Wednesday, July 22, 2015

32. More About the Summer of 1945

In our most recent post about  summer activities in 1945, we referred to our unproductive attempts to earn money by picking cherries That reference prompted a response from our classmate and good friend Bill Snyder. Bill’s name must be in the Cherry Picking Hall of Fame for his exploits in the summer of 1947 when he picked 432 quarts of berries in one day.

For that remarkable achievement, Bill earned $17.28 or the equivalent of $1.44 per hour, substantially higher than the average hourly wage in the country in June of 1947 of $1.10 an hour.  

Bill also reminded us of one of our favorite summer activities growing up in Gettysburg ___swimming. Gettysburg can be very hot in the summer, and low cost window air conditioners were not available until 1947, so we frequently looked for opportunities to go for a swim.

Jack’s Pool was an easy bike ride downhill and south of Gettysburg on the Baltimore Pike. The return trip on our bike was not so easy. Our bikes, like everyone else’s in 1945, were single speed bikes, so the ride back up that hill after a swim left us needing another swim to cool off.  

If you didn’t mind the slugs and snakes, a six mile bike ride to Marsh Creek Heights, south of Gettysburg on Route 15 was a natural swimming hole and free. Unfortunately, there were many hills on that road but none as steep as the Baltimore Hill.

Caledonia, a half hour west of Gettysburg by car, was a great place to picnic by a mountain stream or swim in a public pool where the water was always beautiful and clear. Laurel Lake at Pine Grove Furnace State Park north of Gettysburg was also a little over a half hour drive. Both Parks are still in use today.

Tuesday, July 14, 2015

31. Summer of 1945


After graduation from eighth grade in Lincoln School in the spring of 1945, it was time to look for a summer job.  Adams County is home to one of the finest fruit producing regions in the United States, and there were lots of opportunities to  work in the orchards north and west of Gettysburg.

After I thinned peaches for a few weeks, Nancy and I both turned to picking sour cherries, which in the summer of 1945 paid forty cents for an eight quart bucket.  Unfortunately, although we were motivated, neither one of us was very proficient at the job, so our daily wages were minimal.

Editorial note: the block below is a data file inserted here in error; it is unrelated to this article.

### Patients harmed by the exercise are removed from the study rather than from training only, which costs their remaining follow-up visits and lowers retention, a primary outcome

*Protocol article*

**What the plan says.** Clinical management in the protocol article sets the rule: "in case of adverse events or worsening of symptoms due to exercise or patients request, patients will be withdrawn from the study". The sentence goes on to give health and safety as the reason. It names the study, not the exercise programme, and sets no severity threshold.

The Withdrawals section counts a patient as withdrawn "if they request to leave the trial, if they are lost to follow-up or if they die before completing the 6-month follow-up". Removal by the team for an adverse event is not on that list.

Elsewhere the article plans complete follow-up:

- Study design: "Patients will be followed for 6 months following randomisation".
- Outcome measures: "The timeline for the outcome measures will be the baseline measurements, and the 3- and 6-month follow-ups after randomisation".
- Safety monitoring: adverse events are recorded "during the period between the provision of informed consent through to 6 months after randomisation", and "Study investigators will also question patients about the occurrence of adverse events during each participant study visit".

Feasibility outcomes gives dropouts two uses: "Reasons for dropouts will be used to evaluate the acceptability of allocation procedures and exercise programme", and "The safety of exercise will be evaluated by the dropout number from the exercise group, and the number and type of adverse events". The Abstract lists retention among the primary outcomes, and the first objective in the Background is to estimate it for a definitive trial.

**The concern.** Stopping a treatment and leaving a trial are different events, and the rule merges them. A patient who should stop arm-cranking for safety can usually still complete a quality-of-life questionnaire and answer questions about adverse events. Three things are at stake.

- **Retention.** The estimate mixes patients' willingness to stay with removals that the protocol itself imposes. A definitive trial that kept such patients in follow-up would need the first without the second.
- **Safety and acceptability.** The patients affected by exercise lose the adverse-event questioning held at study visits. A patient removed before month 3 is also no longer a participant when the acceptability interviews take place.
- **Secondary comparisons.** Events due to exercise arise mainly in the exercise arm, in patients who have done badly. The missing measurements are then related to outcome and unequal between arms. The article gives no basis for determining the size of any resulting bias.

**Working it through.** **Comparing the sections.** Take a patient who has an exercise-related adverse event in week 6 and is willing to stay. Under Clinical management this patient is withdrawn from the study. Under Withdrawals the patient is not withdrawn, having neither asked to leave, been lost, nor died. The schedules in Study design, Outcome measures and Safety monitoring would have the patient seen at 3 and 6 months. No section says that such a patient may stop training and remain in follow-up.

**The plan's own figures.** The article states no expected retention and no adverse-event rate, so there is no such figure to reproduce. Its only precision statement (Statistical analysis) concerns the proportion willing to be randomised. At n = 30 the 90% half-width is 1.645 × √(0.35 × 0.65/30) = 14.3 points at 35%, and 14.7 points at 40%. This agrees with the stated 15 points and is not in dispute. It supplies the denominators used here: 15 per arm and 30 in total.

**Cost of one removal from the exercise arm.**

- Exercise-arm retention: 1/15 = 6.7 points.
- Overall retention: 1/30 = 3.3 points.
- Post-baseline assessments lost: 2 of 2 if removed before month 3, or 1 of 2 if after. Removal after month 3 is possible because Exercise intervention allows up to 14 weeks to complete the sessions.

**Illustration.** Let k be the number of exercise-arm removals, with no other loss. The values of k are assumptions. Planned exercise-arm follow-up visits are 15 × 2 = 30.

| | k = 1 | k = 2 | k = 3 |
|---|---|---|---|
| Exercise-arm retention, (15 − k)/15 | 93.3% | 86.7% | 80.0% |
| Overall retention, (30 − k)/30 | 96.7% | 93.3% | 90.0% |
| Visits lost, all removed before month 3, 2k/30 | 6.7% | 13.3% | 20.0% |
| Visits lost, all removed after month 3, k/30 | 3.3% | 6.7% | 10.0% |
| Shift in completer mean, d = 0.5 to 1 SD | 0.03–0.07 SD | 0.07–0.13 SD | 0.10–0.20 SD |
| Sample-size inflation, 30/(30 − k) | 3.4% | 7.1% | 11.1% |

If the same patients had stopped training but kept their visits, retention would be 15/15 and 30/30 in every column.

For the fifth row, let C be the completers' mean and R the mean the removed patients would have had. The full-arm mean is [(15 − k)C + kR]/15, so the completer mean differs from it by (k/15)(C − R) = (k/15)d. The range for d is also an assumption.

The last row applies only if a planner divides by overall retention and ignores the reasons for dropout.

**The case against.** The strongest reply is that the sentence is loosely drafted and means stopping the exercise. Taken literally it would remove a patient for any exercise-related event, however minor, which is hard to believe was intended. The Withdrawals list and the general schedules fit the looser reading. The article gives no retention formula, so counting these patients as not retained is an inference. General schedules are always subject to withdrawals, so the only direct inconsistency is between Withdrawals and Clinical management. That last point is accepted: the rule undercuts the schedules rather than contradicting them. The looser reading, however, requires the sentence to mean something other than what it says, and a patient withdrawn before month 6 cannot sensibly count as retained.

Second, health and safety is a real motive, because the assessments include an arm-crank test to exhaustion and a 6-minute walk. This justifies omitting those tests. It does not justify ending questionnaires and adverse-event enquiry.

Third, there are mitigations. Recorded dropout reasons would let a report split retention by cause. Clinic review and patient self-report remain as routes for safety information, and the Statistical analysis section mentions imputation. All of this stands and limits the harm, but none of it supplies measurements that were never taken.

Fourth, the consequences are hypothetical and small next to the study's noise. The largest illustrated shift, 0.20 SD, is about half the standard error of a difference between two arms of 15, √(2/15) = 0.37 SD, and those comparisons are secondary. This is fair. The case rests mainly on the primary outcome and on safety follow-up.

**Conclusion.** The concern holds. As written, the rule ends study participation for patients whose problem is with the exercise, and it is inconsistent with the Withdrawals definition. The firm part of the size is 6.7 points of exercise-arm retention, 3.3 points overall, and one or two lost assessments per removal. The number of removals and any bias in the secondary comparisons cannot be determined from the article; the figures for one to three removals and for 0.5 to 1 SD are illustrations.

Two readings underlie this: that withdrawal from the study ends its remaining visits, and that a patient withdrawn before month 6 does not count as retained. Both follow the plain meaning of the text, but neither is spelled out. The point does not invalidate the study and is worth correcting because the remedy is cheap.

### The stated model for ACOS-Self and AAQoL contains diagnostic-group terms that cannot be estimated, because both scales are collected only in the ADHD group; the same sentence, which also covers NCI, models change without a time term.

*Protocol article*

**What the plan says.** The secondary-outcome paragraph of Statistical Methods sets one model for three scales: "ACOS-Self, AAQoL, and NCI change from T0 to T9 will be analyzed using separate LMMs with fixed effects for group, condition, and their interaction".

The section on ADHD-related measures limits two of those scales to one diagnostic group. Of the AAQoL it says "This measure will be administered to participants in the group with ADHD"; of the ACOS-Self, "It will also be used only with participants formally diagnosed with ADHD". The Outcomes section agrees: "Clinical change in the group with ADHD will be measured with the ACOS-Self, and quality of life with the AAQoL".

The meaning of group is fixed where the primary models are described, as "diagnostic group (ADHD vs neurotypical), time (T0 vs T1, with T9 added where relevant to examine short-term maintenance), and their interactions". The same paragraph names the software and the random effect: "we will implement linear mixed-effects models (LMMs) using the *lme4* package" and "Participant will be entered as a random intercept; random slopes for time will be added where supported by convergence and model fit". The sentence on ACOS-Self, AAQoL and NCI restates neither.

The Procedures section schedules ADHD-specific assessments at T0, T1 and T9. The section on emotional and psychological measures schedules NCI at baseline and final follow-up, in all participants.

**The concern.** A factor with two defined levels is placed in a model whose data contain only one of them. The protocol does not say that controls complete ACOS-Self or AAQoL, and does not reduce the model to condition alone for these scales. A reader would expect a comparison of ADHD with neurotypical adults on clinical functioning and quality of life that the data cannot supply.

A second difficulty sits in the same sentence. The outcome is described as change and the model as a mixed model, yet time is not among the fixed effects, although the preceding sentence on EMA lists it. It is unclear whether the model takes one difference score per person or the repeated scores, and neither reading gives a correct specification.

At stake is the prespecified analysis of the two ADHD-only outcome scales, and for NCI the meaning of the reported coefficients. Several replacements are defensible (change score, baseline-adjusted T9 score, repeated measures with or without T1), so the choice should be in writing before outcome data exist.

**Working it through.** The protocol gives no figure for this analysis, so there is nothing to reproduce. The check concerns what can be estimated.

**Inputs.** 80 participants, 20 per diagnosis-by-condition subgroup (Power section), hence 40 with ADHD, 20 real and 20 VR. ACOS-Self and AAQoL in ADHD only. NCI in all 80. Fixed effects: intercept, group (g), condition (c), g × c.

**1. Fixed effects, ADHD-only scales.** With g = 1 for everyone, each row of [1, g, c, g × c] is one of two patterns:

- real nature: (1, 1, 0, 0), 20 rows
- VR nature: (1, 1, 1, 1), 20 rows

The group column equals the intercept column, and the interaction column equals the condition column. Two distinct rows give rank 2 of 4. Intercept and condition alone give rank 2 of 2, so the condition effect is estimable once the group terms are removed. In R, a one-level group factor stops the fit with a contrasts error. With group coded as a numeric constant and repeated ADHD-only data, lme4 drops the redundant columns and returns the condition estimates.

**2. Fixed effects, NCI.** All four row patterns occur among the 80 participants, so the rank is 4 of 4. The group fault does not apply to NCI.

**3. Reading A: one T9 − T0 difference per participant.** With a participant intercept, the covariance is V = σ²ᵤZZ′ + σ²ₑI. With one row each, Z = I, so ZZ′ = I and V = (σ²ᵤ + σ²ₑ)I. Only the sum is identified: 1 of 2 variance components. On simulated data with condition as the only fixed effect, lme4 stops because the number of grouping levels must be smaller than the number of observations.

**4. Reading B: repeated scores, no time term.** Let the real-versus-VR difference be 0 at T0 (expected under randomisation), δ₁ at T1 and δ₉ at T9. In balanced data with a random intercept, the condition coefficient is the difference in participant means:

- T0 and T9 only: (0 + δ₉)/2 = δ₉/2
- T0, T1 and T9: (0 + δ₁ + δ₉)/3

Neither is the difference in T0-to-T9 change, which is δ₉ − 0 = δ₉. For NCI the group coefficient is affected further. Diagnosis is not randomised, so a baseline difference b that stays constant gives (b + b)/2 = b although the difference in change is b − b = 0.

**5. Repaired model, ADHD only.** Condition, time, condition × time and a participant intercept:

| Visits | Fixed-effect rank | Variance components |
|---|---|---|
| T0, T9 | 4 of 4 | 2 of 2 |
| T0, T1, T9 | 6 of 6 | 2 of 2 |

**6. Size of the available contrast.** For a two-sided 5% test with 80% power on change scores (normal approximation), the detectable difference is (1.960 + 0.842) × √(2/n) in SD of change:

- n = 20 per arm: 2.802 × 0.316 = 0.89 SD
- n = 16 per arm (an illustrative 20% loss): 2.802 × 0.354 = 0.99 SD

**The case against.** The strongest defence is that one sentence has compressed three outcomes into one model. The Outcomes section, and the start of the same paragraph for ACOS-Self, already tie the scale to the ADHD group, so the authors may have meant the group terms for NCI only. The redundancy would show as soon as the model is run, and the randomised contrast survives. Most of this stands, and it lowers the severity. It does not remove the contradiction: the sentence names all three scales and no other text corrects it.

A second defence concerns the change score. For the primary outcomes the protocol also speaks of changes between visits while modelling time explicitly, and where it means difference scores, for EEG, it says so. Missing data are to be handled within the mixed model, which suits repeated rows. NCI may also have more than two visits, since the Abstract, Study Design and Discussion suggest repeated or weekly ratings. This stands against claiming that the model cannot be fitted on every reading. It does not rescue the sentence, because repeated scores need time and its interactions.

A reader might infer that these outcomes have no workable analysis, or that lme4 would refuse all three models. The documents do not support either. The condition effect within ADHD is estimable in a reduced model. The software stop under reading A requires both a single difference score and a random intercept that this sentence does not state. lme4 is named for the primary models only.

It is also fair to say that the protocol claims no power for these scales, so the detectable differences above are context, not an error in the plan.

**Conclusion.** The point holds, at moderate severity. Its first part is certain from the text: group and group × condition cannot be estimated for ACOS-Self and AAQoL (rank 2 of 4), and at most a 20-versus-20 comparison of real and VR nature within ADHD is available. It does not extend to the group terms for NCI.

After cherry picking, Nancy spent the rest of that summer helping her Dad in the Victory Garden, and preparing beans, cherries, peaches and tomatoes for freezing or canning. I went on to work in the kitchen at a church camp in Connecticut until the middle of August.

For entertainment, Nancy and her friends cheered for their favorite softball team, attended movies at the Majestic and the Strand, visited the Teen Canteen on weekends, and drank lots of cokes at the local soda shops.

World War II in Europe was over in June, but the conflict with Japan continued,  and many soldiers, sailors and Marines would be casualties before the middle of August when the war finally ended. 

The most popular song in the summer of 1945 was Sentimental Journey  by the Les Brown Orchestra and sung by Doris Day. Nancy and I would dance to that song many times over the coming years, but not in 1945. Not yet!

Wednesday, July 8, 2015

30. VE Day and Beyond

When victory over Germany was declared on VE Day, May 8, 1945, the Allies were still fighting Japan in the South Pacific. American troops in Europe now began training to be relocated to the Far East.

Local newspapers continued to carry stories of County residents who were missing, wounded and killed in action. On June 8, 1945, for example, the front page of the Gettysburg Times reported that Donald Little and Paul Tate were wounded and Robert Grissinger and Nesbur Brandt  were  killed.

More men and women would lose their lives as the war continued for more than two months before the Japanese surrendered.

Throughout the war, military units used the hills, fields and forests of the Gettysburg Battlefield for training exercises, and often visiting soldiers were   given an understanding of what actions led to victory in the conflict in 1863. Military convoys passing through Gettysburg were often given space on the Battlefield to rest before moving on to their new duty stations.

In addition to the war news, the June 8 issue of the Gettysburg Times also carried a story about  62 students who graduated from Lincoln School, and would enter Gettysburg High School in the fall. Nancy and I were among those who looked forward to our high school careers.

At Lincoln School, we had been “top dogs.” Now we would be freshman, the new kids on the block subject to intimidation and hazing by upperclassmen. On the bright side, we looked forward to new friends and new opportunities in sports, music and other extra curricular activities.